New Zealand Syrians travelling through Auckland International Airport say they are being subjected to hours of questioning about their stance on ISIS and terrorism.
In some cases, travellers are forced to hand over their devices and passwords and have their emails scrutinised by Customs officers.
Ashraf Almoukdad, who is known as Tony, has been a New Zealand citizen since 1991 but told Newshub he's stopped almost every time without fail.
“I have surrendered my phone and passwords to be searched through without putting up a fight, but it’s invasive and feels wrong. After you’ve travelled for hours, to get stopped for several more, it’s exhausting,” Mr Almoukdad says.
After lengthy searches that return no results, he's let go every time.
Mr Almoukdad is a well-respected member of the community. He represents the Syrian Society, and travelled with the likes of former MP and current Auckland mayor Phil Goff and other parliamentarians to Jordan in 2013.
In a statement, Customs told Newshub it is well within its rights to search bags and gather intelligence, but will only do so upon assessing whether someone is a risk or not.
Passengers are not profiled on their race or religion, but rather other factors, the spokeswoman says. She said nationality is a factor they consider, if the traveller originates from a region of risk.
Mr Almoukdad, like many other Syrians who live here, travels on a New Zealand passport and moved here before the Middle Eastern country fell to civil unrest.
Customs says it will search a device if it has reason to be suspicious, but claims it doesn't search many phones or laptops.
It says it searches devices to verify travel plans and statements, or to find objectionable material, including terrorism-related content.
Mr Almoukdad actively decides to co-operate when he comes through Customs, but for some, the experience creates tension. If those held don't co-operate, they have been told they will be held indefinitely in detention and blocked from entering New Zealand.
Customs says it is working with the Syrian community to better educate them on their rights at the border should they come under questioning.
But, despite this, Mr Almoukdad says he doesn't know his rights, and after inquiring about them many times, he still doesn't. Nobody gave him answers.
"If you're arrested, you know you have a phone call and a right to a lawyer. What do you get in Customs? You don't know," he says.
Questioning can delay Mr Almoukdad's return home by up to six hours and many of his friends have been subject to the same scrutiny.Samer Soud has lived here for 22 years, and in the past two years he has travelled back and forth from Sydney six times to visit his son.
Mr Soud has come to expect he'll be stopped. In December 2015, he sent his wife and son through first on the suspicion he would be 'randomly selected' and pulled aside for questioning.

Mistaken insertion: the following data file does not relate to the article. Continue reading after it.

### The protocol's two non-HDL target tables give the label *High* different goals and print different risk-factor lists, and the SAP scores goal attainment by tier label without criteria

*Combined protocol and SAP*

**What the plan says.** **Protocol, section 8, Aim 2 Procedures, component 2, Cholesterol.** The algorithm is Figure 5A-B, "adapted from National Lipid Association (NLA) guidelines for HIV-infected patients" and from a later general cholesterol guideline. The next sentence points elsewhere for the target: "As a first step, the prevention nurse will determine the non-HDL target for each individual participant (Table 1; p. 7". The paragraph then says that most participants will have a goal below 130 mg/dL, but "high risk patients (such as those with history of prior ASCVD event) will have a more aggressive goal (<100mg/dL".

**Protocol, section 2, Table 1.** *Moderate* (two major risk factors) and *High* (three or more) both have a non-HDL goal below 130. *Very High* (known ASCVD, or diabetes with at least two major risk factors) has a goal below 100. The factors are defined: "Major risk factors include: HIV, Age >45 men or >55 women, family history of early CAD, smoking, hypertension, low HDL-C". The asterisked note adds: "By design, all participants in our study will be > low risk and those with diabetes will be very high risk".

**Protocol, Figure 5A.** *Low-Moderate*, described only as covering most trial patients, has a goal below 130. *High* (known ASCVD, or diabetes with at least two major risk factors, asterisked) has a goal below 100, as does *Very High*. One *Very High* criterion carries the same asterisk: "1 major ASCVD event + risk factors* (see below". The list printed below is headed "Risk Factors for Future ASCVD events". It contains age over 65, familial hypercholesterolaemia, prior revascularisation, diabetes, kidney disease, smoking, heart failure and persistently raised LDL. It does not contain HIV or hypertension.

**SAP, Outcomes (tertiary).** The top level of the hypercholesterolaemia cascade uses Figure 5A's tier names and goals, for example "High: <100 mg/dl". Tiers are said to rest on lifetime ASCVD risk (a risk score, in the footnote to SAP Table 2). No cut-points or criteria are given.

He wasn't wrong. Two hours later, he rejoined his family outside the terminal.
"The worst crime I've committed is paying a parking ticket late - why are they treating me like a criminal?" he says.
The officers are doing their jobs, Mr Soud added, but it's frustrating that 'random selection' generates the same person countless times.
"One woman officer understood my frustration, and after she searched all my things she said there's no reason the system kept picking me up over and over again - she promised to report it to her superiors," Mr Soud told Newshub.
But it hasn't stopped. Last summer, they were among the last to still be at the airport one night. After they were questioned at length about why they travelled to Sydney, Customs demanded their phones and passwords and searched his wife’s underwear.
Smart-gates installed by Customs accelerate the trip for those travelling on New Zealand passports, but Mr Soud says he can't get through the gates without a once-over.
Abdul Eyad, who has been a citizen for more than 20 years, says he understands the need for Customs to ask a lot of questions, but there is a line.
"They'll pull you aside, and ask for just about every detail from your time away, such as 'What hotel room did you stay in?' right down to your religious views, and your opinions on terrorism. They'll leave the room, they'll come back after a while and ask more," Mr Eyad says.
Despite their frustration, they also want what's best for national security and understand the need to vet, but don't understand why them every time.
"Many Syrians move from their country to be in a peaceful place. New Zealand is peaceful to us, and we want to keep it that way too," Mr Eyad says.